Six week Bryn Mawr College class taught by Barb Toews at the Cannery-Philadelphia Prison System in 2012 using art-based methods to engage various theories.

Six week Bryn Mawr College class taught by Barb Toews at the Cannery-Philadelphia Prison System in 2012 using art-based methods to engage various theories.

A perspective drawing of a redesigned cell entitled “Peace Within”, San Bruno Jail, San Francisco, California, 2014

A perspective drawing of a redesigned cell entitled “Peace Within”, San Bruno Jail, San Francisco, California, 2014

 

Diagram of the Restorative Justice Development Center, created by Curran, Gordon, Douglas, and Orlando, Santa Rita Jail, Santa Rita Jail, Alameda County, California, 2014

Diagram of the Restorative Justice Development Center, created by Curran, Gordon, Douglas, and Orlando, Santa Rita Jail, Santa Rita Jail, Alameda County, California, 2014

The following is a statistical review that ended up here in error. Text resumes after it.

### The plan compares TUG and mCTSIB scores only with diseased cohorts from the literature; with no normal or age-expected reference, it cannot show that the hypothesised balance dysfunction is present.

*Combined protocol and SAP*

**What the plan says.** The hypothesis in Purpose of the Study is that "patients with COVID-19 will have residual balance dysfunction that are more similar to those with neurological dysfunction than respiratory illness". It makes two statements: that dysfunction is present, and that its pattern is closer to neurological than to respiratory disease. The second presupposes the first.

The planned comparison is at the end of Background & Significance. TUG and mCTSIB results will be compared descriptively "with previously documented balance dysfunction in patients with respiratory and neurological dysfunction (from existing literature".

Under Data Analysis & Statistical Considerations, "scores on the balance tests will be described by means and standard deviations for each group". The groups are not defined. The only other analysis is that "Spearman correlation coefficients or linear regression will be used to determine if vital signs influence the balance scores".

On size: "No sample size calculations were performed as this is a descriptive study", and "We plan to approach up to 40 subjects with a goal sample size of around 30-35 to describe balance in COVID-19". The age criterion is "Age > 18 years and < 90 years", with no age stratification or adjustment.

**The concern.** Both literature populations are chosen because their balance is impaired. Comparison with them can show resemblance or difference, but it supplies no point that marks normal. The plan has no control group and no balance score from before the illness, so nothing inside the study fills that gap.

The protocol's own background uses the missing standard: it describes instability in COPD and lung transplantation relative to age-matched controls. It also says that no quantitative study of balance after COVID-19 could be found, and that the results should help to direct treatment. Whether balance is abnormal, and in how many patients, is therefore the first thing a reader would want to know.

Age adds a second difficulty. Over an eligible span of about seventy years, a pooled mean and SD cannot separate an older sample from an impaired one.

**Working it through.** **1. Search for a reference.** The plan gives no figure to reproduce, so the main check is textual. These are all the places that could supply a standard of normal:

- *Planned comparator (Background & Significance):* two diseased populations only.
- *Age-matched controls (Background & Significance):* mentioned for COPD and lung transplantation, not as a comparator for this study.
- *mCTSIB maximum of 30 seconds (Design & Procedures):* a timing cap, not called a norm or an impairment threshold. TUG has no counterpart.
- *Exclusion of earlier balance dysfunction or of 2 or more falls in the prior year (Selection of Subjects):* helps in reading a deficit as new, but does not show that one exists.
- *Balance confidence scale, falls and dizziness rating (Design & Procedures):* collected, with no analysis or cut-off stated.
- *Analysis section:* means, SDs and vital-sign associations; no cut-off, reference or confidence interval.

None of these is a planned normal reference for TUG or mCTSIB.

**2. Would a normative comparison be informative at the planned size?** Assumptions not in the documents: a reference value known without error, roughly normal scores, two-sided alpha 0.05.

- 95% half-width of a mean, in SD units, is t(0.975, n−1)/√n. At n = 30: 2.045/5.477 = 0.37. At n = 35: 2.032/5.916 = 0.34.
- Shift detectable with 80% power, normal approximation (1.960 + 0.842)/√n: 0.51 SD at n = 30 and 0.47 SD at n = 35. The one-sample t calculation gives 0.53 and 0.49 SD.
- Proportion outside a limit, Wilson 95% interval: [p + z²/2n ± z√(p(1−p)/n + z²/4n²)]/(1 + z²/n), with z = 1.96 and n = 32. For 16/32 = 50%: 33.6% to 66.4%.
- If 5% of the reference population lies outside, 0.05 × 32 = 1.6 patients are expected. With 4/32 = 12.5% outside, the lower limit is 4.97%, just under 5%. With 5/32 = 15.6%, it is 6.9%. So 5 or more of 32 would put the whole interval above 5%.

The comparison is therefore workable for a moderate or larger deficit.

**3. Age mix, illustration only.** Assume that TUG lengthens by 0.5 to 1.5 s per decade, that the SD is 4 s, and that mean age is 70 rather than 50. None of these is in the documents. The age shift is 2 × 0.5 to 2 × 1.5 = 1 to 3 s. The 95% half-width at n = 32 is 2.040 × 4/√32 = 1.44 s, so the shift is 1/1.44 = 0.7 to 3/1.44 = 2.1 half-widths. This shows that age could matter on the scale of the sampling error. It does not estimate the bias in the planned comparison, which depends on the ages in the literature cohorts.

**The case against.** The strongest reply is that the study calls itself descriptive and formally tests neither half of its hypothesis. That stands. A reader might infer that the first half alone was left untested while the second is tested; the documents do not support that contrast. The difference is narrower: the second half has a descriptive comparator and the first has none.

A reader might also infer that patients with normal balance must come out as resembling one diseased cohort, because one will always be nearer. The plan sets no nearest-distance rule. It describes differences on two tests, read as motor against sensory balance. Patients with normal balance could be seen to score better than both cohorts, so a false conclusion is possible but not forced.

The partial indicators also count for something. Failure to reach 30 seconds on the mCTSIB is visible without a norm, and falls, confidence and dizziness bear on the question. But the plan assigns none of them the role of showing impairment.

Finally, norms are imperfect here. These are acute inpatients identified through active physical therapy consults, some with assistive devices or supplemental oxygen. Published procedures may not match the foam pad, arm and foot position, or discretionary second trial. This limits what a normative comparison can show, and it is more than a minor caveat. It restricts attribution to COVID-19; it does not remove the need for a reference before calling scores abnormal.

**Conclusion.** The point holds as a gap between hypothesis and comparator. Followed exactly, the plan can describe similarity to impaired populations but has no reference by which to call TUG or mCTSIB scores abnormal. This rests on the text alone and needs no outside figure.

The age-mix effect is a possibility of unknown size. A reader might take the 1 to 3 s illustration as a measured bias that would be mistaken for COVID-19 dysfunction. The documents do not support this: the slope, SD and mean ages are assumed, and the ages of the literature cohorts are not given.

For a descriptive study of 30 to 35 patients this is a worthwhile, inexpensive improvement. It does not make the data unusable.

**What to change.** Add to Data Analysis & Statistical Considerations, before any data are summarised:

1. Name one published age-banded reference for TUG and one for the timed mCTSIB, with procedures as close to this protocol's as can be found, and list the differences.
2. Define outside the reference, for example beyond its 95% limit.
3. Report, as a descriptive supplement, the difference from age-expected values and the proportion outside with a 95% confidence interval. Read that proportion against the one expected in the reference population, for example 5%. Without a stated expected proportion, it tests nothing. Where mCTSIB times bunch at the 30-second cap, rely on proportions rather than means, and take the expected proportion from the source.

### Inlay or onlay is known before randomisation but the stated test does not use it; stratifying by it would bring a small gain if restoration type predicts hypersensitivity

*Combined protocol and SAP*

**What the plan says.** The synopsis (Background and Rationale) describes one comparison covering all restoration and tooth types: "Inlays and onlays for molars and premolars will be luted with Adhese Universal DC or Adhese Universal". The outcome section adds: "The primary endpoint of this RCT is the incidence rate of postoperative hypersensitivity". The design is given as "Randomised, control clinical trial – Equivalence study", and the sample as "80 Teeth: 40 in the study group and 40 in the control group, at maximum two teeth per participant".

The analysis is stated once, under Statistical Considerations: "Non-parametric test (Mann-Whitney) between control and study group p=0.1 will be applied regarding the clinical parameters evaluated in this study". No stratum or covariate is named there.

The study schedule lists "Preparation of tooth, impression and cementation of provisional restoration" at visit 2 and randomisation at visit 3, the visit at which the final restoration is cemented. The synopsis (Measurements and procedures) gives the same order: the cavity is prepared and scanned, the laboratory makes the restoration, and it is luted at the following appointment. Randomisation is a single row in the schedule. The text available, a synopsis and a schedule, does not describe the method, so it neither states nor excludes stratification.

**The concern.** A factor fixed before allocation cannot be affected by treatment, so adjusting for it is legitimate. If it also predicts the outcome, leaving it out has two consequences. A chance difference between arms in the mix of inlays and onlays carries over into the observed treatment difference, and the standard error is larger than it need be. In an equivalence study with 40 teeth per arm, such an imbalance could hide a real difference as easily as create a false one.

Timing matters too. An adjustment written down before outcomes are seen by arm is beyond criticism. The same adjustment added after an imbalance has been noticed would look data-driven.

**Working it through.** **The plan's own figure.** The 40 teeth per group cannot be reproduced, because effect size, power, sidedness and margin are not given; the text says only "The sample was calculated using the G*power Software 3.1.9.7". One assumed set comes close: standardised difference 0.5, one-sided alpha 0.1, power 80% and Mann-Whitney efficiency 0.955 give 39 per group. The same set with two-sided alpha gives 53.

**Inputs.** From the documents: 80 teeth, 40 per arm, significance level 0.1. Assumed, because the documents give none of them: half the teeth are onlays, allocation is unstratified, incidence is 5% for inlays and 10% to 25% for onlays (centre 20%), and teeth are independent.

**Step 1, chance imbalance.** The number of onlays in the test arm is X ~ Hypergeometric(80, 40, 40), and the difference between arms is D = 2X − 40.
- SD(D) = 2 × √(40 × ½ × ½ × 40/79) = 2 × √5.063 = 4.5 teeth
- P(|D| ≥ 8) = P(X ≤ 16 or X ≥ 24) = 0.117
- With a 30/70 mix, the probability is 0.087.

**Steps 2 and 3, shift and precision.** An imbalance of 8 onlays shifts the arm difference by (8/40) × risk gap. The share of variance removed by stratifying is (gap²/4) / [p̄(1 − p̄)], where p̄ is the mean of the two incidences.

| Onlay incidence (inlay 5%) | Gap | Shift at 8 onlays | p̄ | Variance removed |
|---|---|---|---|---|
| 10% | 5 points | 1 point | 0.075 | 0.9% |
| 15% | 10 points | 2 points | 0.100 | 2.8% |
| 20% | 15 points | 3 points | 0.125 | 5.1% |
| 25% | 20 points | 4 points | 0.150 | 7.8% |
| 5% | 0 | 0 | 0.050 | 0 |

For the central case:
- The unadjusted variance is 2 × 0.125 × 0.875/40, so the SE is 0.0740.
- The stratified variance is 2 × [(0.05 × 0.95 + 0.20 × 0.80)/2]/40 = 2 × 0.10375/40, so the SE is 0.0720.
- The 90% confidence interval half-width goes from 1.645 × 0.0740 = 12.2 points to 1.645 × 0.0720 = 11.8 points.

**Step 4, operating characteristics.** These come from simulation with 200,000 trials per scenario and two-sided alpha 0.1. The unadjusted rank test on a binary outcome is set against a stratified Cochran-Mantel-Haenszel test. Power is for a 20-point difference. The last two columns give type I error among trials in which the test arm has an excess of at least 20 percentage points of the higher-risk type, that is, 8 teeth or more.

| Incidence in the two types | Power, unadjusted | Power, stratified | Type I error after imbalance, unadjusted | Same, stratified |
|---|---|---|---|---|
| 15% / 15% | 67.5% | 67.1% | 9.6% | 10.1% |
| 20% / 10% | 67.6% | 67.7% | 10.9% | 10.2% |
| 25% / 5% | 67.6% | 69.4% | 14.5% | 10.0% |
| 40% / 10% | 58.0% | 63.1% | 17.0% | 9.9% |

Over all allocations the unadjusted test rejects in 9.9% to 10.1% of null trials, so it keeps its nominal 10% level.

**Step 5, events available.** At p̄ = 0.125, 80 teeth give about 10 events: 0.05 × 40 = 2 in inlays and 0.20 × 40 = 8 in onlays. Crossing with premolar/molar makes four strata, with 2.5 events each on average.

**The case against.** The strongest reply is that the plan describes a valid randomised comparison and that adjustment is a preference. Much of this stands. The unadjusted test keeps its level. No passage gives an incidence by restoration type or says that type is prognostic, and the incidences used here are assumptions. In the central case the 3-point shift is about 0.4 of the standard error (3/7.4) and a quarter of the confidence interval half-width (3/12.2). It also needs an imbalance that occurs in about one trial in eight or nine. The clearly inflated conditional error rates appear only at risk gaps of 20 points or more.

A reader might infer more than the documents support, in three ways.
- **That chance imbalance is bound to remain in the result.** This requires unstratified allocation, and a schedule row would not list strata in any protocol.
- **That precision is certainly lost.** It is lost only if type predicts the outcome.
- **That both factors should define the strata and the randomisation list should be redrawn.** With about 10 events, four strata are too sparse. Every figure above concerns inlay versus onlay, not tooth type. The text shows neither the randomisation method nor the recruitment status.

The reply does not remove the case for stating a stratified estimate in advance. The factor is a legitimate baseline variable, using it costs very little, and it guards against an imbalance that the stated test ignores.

CS: Barb, you come out of the field of social work and criminal justice with a focus on restorative justice. Why did you become a restorative-justice practitioner?

BT: I fell into the field right out of my undergraduate degree, when I applied to do a few years of voluntary service after graduation. The sponsoring agency sent me a few job descriptions to choose from, and I chose the one to be volunteer coordinator for a victim-offender dialogue program in California. I knew nothing about restorative justice or victim-offender dialogue, but was intrigued by the opportunity to learn both administrative and facilitation skills. I knew my first week on the job that I had found my passion!